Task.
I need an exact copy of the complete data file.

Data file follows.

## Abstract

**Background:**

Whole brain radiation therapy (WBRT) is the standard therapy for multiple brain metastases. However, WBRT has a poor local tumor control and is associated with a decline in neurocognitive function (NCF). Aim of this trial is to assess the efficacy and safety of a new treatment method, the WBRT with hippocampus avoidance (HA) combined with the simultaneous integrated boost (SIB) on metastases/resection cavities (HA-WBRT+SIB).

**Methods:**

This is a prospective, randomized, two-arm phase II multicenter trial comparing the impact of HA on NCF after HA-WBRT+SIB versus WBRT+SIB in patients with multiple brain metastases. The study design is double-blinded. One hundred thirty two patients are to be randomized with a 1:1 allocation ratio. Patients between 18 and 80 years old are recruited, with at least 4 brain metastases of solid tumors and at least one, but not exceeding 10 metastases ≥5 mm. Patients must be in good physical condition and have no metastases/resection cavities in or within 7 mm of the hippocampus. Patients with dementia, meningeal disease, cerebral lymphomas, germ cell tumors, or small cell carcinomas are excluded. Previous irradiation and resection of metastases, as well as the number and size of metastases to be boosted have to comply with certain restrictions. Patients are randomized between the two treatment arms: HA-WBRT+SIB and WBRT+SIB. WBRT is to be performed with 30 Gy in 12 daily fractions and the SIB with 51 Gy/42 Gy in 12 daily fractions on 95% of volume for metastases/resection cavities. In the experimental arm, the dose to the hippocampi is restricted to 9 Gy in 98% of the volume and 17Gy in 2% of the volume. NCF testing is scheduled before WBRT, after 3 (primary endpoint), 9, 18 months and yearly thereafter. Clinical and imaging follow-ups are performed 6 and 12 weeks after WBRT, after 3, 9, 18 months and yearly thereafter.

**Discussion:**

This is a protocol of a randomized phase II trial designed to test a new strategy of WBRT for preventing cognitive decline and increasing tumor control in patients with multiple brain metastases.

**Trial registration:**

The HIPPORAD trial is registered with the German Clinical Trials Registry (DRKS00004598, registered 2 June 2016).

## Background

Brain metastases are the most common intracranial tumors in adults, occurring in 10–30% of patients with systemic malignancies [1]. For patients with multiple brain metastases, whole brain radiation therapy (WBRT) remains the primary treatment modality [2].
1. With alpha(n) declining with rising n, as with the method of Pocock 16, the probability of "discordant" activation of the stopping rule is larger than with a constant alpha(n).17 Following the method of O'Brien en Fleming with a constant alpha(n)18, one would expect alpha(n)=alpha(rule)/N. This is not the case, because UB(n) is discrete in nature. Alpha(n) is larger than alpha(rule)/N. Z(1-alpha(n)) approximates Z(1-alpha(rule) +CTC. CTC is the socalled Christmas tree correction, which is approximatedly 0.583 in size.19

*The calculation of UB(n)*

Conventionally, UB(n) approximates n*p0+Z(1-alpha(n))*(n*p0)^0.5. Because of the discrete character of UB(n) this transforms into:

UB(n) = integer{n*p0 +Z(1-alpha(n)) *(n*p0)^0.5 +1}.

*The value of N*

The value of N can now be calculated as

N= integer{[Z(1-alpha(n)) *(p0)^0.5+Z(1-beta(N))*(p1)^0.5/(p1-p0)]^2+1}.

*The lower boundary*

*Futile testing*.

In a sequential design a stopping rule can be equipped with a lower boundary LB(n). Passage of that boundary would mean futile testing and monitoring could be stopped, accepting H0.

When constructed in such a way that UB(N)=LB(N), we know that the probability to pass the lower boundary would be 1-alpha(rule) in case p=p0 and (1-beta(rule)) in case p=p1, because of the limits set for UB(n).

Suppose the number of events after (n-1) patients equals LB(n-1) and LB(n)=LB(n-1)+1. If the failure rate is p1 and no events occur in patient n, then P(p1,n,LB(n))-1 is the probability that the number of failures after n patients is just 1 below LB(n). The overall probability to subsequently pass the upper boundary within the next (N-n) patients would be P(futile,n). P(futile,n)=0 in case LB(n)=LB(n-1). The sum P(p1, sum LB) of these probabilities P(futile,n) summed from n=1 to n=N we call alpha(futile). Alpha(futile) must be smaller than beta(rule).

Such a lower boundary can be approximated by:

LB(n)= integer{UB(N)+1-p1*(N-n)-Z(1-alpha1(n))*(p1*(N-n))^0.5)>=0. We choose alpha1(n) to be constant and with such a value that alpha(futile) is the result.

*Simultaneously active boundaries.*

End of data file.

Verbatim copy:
## Abstract

**Background:**

Whole brain radiation therapy (WBRT) is the standard therapy for multiple brain metastases. However, WBRT has a poor local tumor control and is associated with a decline in neurocognitive function (NCF). Aim of this trial is to assess the efficacy and safety of a new treatment method, the WBRT with hippocampus avoidance (HA) combined with the simultaneous integrated boost (SIB) on metastases/resection cavities (HA-WBRT+SIB).

**Methods:**

This is a prospective, randomized, two-arm phase II multicenter trial comparing the impact of HA on NCF after HA-WBRT+SIB versus WBRT+SIB in patients with multiple brain metastases. The study design is double-blinded. One hundred thirty two patients are to be randomized with a 1:1 allocation ratio. Patients between 18 and 80 years old are recruited, with at least 4 brain metastases of solid tumors and at least one, but not exceeding 10 metastases ≥5 mm. Patients must be in good physical condition and have no metastases/resection cavities in or within 7 mm of the hippocampus. Patients with dementia, meningeal disease, cerebral lymphomas, germ cell tumors, or small cell carcinomas are excluded. Previous irradiation and resection of metastases, as well as the number and size of metastases to be boosted have to comply with certain restrictions. Patients are randomized between the two treatment arms: HA-WBRT+SIB and WBRT+SIB. WBRT is to be performed with 30 Gy in 12 daily fractions and the SIB with 51 Gy/42 Gy in 12 daily fractions on 95% of volume for metastases/resection cavities. In the experimental arm, the dose to the hippocampi is restricted to 9 Gy in 98% of the volume and 17Gy in 2% of the volume. NCF testing is scheduled before WBRT, after 3 (primary endpoint), 9, 18 months and yearly thereafter. Clinical and imaging follow-ups are performed 6 and 12 weeks after WBRT, after 3, 9, 18 months and yearly thereafter.

**Discussion:**

This is a protocol of a randomized phase II trial designed to test a new strategy of WBRT for preventing cognitive decline and increasing tumor control in patients with multiple brain metastases.

**Trial registration:**

The HIPPORAD trial is registered with the German Clinical Trials Registry (DRKS00004598, registered 2 June 2016).

## Background

Brain metastases are the most common intracranial tumors in adults, occurring in 10–30% of patients with systemic malignancies [1]. For patients with multiple brain metastases, whole brain radiation therapy (WBRT) remains the primary treatment modality [2].
1. With alpha(n) declining with rising n, as with the method of Pocock 16, the probability of "discordant" activation of the stopping rule is larger than with a constant alpha(n).17 Following the method of O'Brien en Fleming with a constant alpha(n)18, one would expect alpha(n)=alpha(rule)/N. This is not the case, because UB(n) is discrete in nature. Alpha(n) is larger than alpha(rule)/N. Z(1-alpha(n)) approximates Z(1-alpha(rule) +CTC. CTC is the socalled Christmas tree correction, which is approximatedly 0.583 in size.19

*The calculation of UB(n)*

Conventionally, UB(n) approximates n*p0+Z(1-alpha(n))*(n*p0)^0.5. Because of the discrete character of UB(n) this transforms into:

UB(n) = integer{n*p0 +Z(1-alpha(n)) *(n*p0)^0.5 +1}.

*The value of N*

The value of N can now be calculated as

N= integer{[Z(1-alpha(n)) *(p0)^0.5+Z(1-beta(N))*(p1)^0.5/(p1-p0)]^2+1}.

*The lower boundary*

*Futile testing*.

In a sequential design a stopping rule can be equipped with a lower boundary LB(n). Passage of that boundary would mean futile testing and monitoring could be stopped, accepting H0.

When constructed in such a way that UB(N)=LB(N), we know that the probability to pass the lower boundary would be 1-alpha(rule) in case p=p0 and (1-beta(rule)) in case p=p1, because of the limits set for UB(n).

Suppose the number of events after (n-1) patients equals LB(n-1) and LB(n)=LB(n-1)+1. If the failure rate is p1 and no events occur in patient n, then P(p1,n,LB(n))-1 is the probability that the number of failures after n patients is just 1 below LB(n). The overall probability to subsequently pass the upper boundary within the next (N-n) patients would be P(futile,n). P(futile,n)=0 in case LB(n)=LB(n-1). The sum P(p1, sum LB) of these probabilities P(futile,n) summed from n=1 to n=N we call alpha(futile). Alpha(futile) must be smaller than beta(rule).

Such a lower boundary can be approximated by:

LB(n)= integer{UB(N)+1-p1*(N-n)-Z(1-alpha1(n))*(p1*(N-n))^0.5)>=0. We choose alpha1(n) to be constant and with such a value that alpha(futile) is the result.

*Simultaneously active boundaries.*